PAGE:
The key issues and recommendations of the ministerial retreat werepresented to the Council of Ministers, followed by the Extraordinary Summit of Heads of State and Government scheduled for Swaziland on 18 March.
The Summit of Heads of State and Government of the 15 member states is the supreme policy-making institution of SADC responsible for the overall policy direction and control of functions of the community. The ordinary Summit meets once a year in August/September.
Political and policy decisions on regional development and integration are taken by the full SADC Summit or Summit Troika that comprises the current SADC chairperson, the deputy chairperson and the immediate past chairperson.
The Summit vests authority in this group of three leaders to take decisions on behalf of SADC that are ordinarily taken by summit, as well as providing policy direction to SADC institutions between the regular SADC Summits.
The SADC Organ on Politics, Defence and Security Cooperation is also managed on a Troika basis and is responsible for maintaining peace and security in the SADC region, as well as providing direction regarding matters that may threaten peace, security and stability in the region.
SADC operations are centralised at a Secretariat which is the principal executive institution of SADC, responsible for strategic planning, facilitation, coordination and management of all regional programmes. Based in Botswana, the Secretariat is headed by an Executive Secretary and made up of eight directorates and eight stand-alone units responsible for crosscutting issues.
The directorates are responsible for infrastructure and services; trade, industry, finance and investment; food, agriculture and natural resources; social and human develop and special programmes; policy, planning and resource mobilisation; budget and finance; and human resources and administration.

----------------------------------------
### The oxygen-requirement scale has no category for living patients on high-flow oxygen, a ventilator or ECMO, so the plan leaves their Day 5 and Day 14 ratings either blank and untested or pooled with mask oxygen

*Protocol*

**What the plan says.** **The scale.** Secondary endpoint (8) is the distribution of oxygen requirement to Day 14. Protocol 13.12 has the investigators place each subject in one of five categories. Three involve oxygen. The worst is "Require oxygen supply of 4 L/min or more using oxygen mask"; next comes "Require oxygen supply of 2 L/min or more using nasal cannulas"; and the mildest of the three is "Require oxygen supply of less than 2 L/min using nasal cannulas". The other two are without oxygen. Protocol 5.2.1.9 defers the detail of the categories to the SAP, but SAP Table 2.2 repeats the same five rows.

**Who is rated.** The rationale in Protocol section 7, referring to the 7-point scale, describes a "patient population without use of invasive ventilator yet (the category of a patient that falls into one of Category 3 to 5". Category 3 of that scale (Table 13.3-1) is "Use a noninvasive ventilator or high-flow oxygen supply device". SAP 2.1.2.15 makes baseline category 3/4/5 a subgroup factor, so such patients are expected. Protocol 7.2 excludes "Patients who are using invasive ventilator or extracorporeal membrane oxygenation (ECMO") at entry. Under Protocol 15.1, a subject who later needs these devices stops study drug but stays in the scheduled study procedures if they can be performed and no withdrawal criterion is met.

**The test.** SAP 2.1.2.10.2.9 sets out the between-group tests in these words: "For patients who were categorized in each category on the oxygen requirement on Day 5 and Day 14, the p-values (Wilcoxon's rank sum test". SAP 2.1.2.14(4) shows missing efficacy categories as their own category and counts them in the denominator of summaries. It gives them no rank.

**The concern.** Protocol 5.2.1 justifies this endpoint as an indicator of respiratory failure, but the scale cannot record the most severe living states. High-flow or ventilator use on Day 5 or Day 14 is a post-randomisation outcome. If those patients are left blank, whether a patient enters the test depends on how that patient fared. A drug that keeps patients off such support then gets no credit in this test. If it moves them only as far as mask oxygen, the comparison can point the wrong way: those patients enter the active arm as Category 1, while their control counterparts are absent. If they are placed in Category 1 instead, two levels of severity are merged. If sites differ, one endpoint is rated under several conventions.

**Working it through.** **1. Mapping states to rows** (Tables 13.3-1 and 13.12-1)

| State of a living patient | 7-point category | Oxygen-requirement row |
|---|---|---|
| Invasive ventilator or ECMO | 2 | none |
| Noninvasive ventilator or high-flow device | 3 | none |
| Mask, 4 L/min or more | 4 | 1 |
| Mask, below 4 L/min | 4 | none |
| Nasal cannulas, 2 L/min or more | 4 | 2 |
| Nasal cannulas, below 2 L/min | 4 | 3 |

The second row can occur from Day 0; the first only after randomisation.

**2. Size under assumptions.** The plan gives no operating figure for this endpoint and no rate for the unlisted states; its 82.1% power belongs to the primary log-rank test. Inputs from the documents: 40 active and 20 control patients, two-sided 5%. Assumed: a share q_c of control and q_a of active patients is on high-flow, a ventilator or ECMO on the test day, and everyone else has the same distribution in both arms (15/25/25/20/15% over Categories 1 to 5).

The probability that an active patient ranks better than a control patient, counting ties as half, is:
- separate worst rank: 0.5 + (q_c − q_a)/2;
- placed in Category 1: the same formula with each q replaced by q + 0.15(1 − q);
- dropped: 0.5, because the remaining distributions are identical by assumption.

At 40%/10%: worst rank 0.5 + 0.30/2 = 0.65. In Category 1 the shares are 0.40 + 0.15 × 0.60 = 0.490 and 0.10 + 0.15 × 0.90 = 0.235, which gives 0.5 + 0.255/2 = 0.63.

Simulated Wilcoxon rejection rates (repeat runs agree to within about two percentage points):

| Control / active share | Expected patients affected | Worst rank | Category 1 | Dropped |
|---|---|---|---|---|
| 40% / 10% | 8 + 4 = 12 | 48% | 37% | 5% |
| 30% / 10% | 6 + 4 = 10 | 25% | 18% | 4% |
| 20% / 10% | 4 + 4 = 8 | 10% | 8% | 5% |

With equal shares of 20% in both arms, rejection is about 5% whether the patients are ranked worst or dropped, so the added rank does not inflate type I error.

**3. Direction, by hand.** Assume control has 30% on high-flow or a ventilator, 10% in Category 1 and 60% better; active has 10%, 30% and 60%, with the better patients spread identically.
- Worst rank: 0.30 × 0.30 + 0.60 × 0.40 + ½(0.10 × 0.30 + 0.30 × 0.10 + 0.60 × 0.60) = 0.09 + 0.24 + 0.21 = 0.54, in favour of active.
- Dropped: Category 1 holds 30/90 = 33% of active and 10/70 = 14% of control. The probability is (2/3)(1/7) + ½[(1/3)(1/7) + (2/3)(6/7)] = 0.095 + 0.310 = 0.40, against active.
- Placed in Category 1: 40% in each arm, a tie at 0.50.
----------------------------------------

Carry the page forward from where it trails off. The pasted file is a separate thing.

The stand-alone units are responsible for gender; public relations; internal audit; macroeconomic convergence surveillance; conference services; procurement; legal issue; and information and communication technologies.
The Secretariat reports to the Council of Ministers, which usually comprises ministers responsible for foreign affairs or home affairs or finance and economic planning in member states, and is responsible for monitoring the work of the SADC Secretariat and ensuring that policies are properly implemented.
Council meets twice a year – around February/March and in August, just before the summit of heads of state and government.
Other crucial structures are the SADC National Committees established to provide inputs at national level in the formulation of regional policies and strategies, as well as coordinate and oversee the implementation of programmes at national level.
The committees comprise key stakeholders from government, private sector and civil society in each member state, and are responsible for the initiation of SADC projects and issue papers as an input into the preparation of regional strategies.
The ministerial retreat will assess if the current structure and mandate of the Secretariat are adequate to drive the integration agenda to meet the aspirations of the founding fathers who believed in a united region where all citizens enjoy high living standards and peace.
The retreat made recommendations for accelerating the SADC regional integration agenda; agreed on approaches to successfully implement SADC programmes and projects; and, identified alternative sources of financial resources for implementation of the SADC Programme of Action. – sardc.net